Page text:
Live Art in Ireland
The emergence of work designated as “live art” marks a time of profound change in Irish society that has been accompanied by a growing commitment to presence and “liveness” in performance practices. This chapter examines live art practices in Ireland since 2000 through the work of four Irish practitioners: Amanda Coogan, Dominic Thorpe, Áine Phillips and Aideen Barry. These artists have been making work in a time strongly influenced by immigration, the economic boom and crash, and the revelation of pervasive and systemic abuse of both children and adults in Irish institutions. Their work creates immersive encounters in which the spectator is no longer a detached observer in a darkened auditorium but is repositioned as participant or witness to the experience of the body in the space with them.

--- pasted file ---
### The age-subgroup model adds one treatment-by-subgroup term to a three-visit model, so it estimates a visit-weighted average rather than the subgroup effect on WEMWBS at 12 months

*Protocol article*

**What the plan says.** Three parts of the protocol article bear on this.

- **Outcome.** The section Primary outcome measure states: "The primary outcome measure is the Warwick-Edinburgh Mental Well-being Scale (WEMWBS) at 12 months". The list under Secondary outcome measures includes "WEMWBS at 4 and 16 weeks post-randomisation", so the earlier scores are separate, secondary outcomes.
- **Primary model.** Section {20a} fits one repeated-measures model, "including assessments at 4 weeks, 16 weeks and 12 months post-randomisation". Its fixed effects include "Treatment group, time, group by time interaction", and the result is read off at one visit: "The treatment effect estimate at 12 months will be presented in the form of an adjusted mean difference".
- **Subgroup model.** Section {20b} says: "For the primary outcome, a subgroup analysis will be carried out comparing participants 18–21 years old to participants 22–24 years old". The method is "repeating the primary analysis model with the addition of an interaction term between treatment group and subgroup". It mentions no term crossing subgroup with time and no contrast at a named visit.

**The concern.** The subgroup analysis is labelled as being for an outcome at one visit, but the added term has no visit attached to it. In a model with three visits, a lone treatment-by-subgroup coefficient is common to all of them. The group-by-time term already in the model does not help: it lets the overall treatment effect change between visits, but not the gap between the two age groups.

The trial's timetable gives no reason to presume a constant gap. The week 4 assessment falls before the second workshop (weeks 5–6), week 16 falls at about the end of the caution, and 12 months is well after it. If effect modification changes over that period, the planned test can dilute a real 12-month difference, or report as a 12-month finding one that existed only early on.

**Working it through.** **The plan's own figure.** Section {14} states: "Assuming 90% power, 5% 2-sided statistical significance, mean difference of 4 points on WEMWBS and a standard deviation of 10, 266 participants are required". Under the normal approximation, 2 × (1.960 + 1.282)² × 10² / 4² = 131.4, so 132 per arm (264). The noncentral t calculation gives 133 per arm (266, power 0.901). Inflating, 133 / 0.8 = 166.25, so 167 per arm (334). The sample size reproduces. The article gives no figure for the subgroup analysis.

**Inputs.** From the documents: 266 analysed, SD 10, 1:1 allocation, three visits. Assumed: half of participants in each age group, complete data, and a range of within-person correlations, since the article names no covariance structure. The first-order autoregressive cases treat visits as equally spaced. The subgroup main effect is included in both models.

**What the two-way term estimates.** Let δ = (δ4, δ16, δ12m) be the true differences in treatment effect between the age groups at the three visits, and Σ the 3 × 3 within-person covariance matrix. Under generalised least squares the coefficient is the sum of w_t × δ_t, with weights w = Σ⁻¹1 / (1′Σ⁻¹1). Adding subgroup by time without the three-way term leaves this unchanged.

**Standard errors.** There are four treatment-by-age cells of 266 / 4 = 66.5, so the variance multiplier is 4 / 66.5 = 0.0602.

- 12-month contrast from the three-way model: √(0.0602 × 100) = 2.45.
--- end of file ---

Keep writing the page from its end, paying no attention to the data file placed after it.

Amanda Coogan’s durational performances stage the materiality of the female body—her spit, urine, pain, blood, her desire, her exclusion—and the efforts to contain or bleach this out. Coogan’s performances remember those absences and elisions in Irish cultural memory, such as abuses in the Magdalene Laundries and state institutions, and stage the competing discourses around women’s bodies. The site-responsive works of Dominic Thorpe and Áine Phillips situate spectators in the counter-spaces of twentieth-century Ireland, state institutions, industrial schools and Laundries, where the most vulnerable citizens were detained. Their work questions the ethics of looking, witnessing, remembering, forgetting and redress. Aideen Barry’s quirky performances interrogate the domestic spaces of post-Celtic Tiger Ireland. Like Coogan, her women, trapped in their suburban homes, continue to engage in durational acts of scrubbing and cleaning.
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